The Greens’ ambitious plan to halt the tide of extinctions by 2030 in Australia is a bold and welcome policy that will supercharge essential environmental protections this decade, the Australian Marine Conservation Society (AMCS) says.
The centrepiece of the Greens’ $24bn environmental policy would be made possible with stronger environmental laws, investments in restoration projects and the climate impacts of mines assessed before approval, the party said.
This means there would be better protections for marine wildlife at high extinction risk, like sawfish, turtles and seabirds.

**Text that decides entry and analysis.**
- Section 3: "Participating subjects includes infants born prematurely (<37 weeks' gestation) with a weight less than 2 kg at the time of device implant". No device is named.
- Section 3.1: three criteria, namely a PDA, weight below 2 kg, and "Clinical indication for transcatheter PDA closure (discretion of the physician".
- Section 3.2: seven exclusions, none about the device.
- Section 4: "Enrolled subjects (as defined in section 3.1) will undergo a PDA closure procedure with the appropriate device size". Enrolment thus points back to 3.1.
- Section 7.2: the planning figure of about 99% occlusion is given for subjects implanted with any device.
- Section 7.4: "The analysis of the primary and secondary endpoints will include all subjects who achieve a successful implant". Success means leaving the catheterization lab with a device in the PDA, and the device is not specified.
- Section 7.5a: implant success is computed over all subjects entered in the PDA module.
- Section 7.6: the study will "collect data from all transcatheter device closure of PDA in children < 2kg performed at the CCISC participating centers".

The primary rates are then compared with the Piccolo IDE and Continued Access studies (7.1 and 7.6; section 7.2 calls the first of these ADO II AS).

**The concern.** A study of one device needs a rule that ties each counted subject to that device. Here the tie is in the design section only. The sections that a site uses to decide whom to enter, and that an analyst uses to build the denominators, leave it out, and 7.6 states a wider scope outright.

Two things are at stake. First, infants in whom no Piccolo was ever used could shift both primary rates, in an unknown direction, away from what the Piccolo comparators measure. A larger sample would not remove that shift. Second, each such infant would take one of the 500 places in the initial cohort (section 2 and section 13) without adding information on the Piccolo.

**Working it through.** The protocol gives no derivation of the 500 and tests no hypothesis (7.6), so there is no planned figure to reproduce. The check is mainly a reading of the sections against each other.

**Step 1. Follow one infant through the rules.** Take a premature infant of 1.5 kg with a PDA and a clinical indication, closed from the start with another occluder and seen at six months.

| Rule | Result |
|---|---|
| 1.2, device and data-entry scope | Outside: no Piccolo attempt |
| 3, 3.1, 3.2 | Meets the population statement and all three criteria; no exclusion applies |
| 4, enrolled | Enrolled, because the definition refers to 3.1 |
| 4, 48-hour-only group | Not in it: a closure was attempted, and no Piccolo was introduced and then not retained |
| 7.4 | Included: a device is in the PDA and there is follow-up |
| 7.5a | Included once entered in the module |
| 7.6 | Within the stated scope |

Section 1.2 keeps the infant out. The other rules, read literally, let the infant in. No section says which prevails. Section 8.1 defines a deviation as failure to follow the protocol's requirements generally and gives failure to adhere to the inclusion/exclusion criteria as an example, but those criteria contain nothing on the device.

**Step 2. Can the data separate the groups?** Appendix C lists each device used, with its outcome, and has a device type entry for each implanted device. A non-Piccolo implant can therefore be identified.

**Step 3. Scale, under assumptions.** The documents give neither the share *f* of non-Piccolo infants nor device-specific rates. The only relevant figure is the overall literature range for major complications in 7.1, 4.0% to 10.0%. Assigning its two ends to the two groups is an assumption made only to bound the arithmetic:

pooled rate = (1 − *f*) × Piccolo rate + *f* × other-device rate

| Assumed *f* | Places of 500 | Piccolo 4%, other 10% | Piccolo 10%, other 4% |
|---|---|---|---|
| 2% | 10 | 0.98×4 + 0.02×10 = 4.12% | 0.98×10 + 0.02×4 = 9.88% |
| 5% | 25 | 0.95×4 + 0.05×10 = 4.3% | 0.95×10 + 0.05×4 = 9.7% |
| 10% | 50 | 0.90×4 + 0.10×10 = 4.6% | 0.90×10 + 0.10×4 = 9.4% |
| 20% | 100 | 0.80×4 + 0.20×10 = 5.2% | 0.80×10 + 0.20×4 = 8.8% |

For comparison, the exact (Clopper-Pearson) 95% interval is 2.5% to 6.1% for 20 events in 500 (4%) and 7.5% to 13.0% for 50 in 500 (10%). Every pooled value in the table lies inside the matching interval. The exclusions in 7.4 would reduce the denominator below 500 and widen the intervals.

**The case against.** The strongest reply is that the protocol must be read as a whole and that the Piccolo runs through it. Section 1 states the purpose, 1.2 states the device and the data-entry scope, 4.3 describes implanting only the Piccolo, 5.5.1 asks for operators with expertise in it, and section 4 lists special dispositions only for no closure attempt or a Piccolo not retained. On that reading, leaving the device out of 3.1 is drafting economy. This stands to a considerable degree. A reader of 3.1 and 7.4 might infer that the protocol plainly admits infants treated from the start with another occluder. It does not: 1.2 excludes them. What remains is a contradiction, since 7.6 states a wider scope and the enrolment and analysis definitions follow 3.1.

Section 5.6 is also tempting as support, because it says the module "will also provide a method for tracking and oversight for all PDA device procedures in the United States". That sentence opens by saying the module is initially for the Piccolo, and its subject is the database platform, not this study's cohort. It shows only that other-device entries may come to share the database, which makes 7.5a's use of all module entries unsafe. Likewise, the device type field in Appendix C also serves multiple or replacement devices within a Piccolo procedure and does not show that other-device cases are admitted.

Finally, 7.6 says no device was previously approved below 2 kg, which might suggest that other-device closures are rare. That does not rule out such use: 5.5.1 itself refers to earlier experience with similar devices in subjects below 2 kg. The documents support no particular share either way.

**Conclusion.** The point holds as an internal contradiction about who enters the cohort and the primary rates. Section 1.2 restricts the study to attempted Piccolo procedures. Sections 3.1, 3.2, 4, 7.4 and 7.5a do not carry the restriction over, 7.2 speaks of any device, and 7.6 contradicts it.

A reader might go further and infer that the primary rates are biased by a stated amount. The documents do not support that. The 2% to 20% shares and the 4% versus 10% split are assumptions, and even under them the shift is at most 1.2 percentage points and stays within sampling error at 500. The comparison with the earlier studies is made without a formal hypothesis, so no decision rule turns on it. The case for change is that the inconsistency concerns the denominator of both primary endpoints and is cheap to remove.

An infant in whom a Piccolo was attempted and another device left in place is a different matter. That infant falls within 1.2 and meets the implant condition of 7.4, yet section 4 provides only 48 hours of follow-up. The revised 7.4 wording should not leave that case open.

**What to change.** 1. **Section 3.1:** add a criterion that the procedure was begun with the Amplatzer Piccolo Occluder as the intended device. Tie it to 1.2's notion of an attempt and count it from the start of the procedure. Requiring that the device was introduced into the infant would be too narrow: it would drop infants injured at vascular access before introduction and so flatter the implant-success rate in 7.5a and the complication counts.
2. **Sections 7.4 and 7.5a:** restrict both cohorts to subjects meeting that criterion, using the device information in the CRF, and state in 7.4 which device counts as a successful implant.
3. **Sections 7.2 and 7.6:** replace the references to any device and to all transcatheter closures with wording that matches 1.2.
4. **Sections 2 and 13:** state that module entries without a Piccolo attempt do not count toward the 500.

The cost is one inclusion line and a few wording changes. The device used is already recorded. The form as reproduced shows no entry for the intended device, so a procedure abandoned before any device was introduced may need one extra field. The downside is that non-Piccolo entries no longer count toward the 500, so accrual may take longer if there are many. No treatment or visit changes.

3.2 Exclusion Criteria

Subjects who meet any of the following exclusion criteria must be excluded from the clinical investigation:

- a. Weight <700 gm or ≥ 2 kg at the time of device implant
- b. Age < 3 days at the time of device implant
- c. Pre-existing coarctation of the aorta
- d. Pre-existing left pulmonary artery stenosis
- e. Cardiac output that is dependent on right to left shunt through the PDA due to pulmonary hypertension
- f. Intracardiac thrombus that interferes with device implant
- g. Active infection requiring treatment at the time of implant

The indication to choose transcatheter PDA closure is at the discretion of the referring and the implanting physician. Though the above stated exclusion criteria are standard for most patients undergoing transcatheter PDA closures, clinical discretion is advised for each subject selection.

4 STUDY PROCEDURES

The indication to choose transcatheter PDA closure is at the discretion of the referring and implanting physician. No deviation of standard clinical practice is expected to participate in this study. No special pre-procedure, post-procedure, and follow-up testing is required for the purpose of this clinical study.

The policy compliments the Greens’ strong climate plan to slash fossil fuel emissions by 75% this decade and reach net zero by 2035 – goals which align with limiting global warming to no more than 1.5C – a crucial threshold for coral reefs.
AMCS CEO Darren Kindleysides said the Greens were so far the only political party to lay out publicly a comprehensive plan to protect Australia’s natural wonders and wildlife.
“We welcome their pledge to reform and strengthen the Environment Protection and Biodiversity Conservation (EPBC) Act with an independent watchdog holding those who wreck our natural spaces and threaten our wildlife to account,” he said.
“With global heating cooking our oceans and damaging our reefs, strong environmental laws are crucial to help us protect these pressured environments from any further human-induced damage.
“We call on the other parties to match the ambitions of the Greens and show they are serious about protecting Australian environments.”